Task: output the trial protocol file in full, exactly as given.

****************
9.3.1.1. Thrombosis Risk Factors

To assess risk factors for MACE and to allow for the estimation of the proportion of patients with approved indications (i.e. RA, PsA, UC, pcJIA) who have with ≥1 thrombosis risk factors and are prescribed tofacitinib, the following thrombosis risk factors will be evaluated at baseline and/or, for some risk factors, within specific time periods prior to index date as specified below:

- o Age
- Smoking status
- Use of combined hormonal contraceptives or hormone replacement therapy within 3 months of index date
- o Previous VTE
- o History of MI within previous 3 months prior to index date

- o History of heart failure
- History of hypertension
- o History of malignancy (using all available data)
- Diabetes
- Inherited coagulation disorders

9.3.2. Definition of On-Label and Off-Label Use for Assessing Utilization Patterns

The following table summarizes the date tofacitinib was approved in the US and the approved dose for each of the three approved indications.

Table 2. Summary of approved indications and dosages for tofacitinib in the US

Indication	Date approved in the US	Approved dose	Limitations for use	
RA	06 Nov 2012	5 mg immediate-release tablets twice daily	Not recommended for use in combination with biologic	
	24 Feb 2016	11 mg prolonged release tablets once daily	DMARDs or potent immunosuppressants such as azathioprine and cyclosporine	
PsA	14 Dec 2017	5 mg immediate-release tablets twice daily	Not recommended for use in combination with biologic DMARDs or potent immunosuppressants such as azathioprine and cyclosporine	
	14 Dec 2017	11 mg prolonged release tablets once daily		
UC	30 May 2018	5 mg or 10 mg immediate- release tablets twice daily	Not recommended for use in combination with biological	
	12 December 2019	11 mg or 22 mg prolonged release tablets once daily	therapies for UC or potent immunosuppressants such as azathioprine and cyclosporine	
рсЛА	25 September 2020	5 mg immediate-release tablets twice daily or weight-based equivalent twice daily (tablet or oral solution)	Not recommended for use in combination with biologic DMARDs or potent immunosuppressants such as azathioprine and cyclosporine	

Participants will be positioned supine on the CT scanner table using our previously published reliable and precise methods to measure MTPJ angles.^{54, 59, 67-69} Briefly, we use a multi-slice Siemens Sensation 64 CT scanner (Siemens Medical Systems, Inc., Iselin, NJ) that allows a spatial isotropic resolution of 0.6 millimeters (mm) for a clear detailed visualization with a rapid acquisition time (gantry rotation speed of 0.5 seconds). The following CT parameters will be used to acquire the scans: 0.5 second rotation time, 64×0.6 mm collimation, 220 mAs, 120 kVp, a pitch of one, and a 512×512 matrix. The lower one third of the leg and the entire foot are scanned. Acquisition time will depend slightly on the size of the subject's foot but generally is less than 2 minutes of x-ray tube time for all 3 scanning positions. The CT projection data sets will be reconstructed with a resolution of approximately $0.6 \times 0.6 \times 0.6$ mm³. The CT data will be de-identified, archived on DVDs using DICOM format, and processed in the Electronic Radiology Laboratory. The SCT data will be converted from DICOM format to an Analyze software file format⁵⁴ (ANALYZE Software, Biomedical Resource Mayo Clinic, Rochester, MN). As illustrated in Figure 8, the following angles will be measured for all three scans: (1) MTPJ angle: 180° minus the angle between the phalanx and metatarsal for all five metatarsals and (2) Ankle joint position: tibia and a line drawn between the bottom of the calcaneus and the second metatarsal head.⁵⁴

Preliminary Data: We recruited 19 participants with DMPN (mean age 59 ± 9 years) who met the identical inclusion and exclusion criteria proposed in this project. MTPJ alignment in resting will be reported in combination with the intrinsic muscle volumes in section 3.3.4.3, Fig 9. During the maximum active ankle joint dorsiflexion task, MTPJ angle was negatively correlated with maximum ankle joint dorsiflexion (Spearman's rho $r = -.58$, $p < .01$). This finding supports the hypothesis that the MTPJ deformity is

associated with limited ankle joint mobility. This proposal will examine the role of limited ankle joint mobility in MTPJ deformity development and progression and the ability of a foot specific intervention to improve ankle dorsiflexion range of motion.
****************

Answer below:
9.3.1.1. Thrombosis Risk Factors

To assess risk factors for MACE and to allow for the estimation of the proportion of patients with approved indications (i.e. RA, PsA, UC, pcJIA) who have with ≥1 thrombosis risk factors and are prescribed tofacitinib, the following thrombosis risk factors will be evaluated at baseline and/or, for some risk factors, within specific time periods prior to index date as specified below:

- o Age
- Smoking status
- Use of combined hormonal contraceptives or hormone replacement therapy within 3 months of index date
- o Previous VTE
- o History of MI within previous 3 months prior to index date

- o History of heart failure
- History of hypertension
- o History of malignancy (using all available data)
- Diabetes
- Inherited coagulation disorders

9.3.2. Definition of On-Label and Off-Label Use for Assessing Utilization Patterns

The following table summarizes the date tofacitinib was approved in the US and the approved dose for each of the three approved indications.

Table 2. Summary of approved indications and dosages for tofacitinib in the US

Indication	Date approved in the US	Approved dose	Limitations for use	
RA	06 Nov 2012	5 mg immediate-release tablets twice daily	Not recommended for use in combination with biologic	
	24 Feb 2016	11 mg prolonged release tablets once daily	DMARDs or potent immunosuppressants such as azathioprine and cyclosporine	
PsA	14 Dec 2017	5 mg immediate-release tablets twice daily	Not recommended for use in combination with biologic DMARDs or potent immunosuppressants such as azathioprine and cyclosporine	
	14 Dec 2017	11 mg prolonged release tablets once daily		
UC	30 May 2018	5 mg or 10 mg immediate- release tablets twice daily	Not recommended for use in combination with biological	
	12 December 2019	11 mg or 22 mg prolonged release tablets once daily	therapies for UC or potent immunosuppressants such as azathioprine and cyclosporine	
рсЛА	25 September 2020	5 mg immediate-release tablets twice daily or weight-based equivalent twice daily (tablet or oral solution)	Not recommended for use in combination with biologic DMARDs or potent immunosuppressants such as azathioprine and cyclosporine	

Participants will be positioned supine on the CT scanner table using our previously published reliable and precise methods to measure MTPJ angles.^{54, 59, 67-69} Briefly, we use a multi-slice Siemens Sensation 64 CT scanner (Siemens Medical Systems, Inc., Iselin, NJ) that allows a spatial isotropic resolution of 0.6 millimeters (mm) for a clear detailed visualization with a rapid acquisition time (gantry rotation speed of 0.5 seconds). The following CT parameters will be used to acquire the scans: 0.5 second rotation time, 64×0.6 mm collimation, 220 mAs, 120 kVp, a pitch of one, and a 512×512 matrix. The lower one third of the leg and the entire foot are scanned. Acquisition time will depend slightly on the size of the subject's foot but generally is less than 2 minutes of x-ray tube time for all 3 scanning positions. The CT projection data sets will be reconstructed with a resolution of approximately $0.6 \times 0.6 \times 0.6$ mm³. The CT data will be de-identified, archived on DVDs using DICOM format, and processed in the Electronic Radiology Laboratory. The SCT data will be converted from DICOM format to an Analyze software file format⁵⁴ (ANALYZE Software, Biomedical Resource Mayo Clinic, Rochester, MN). As illustrated in Figure 8, the following angles will be measured for all three scans: (1) MTPJ angle: 180° minus the angle between the phalanx and metatarsal for all five metatarsals and (2) Ankle joint position: tibia and a line drawn between the bottom of the calcaneus and the second metatarsal head.⁵⁴

Preliminary Data: We recruited 19 participants with DMPN (mean age 59 ± 9 years) who met the identical inclusion and exclusion criteria proposed in this project. MTPJ alignment in resting will be reported in combination with the intrinsic muscle volumes in section 3.3.4.3, Fig 9. During the maximum active ankle joint dorsiflexion task, MTPJ angle was negatively correlated with maximum ankle joint dorsiflexion (Spearman's rho $r = -.58$, $p < .01$). This finding supports the hypothesis that the MTPJ deformity is

associated with limited ankle joint mobility. This proposal will examine the role of limited ankle joint mobility in MTPJ deformity development and progression and the ability of a foot specific intervention to improve ankle dorsiflexion range of motion.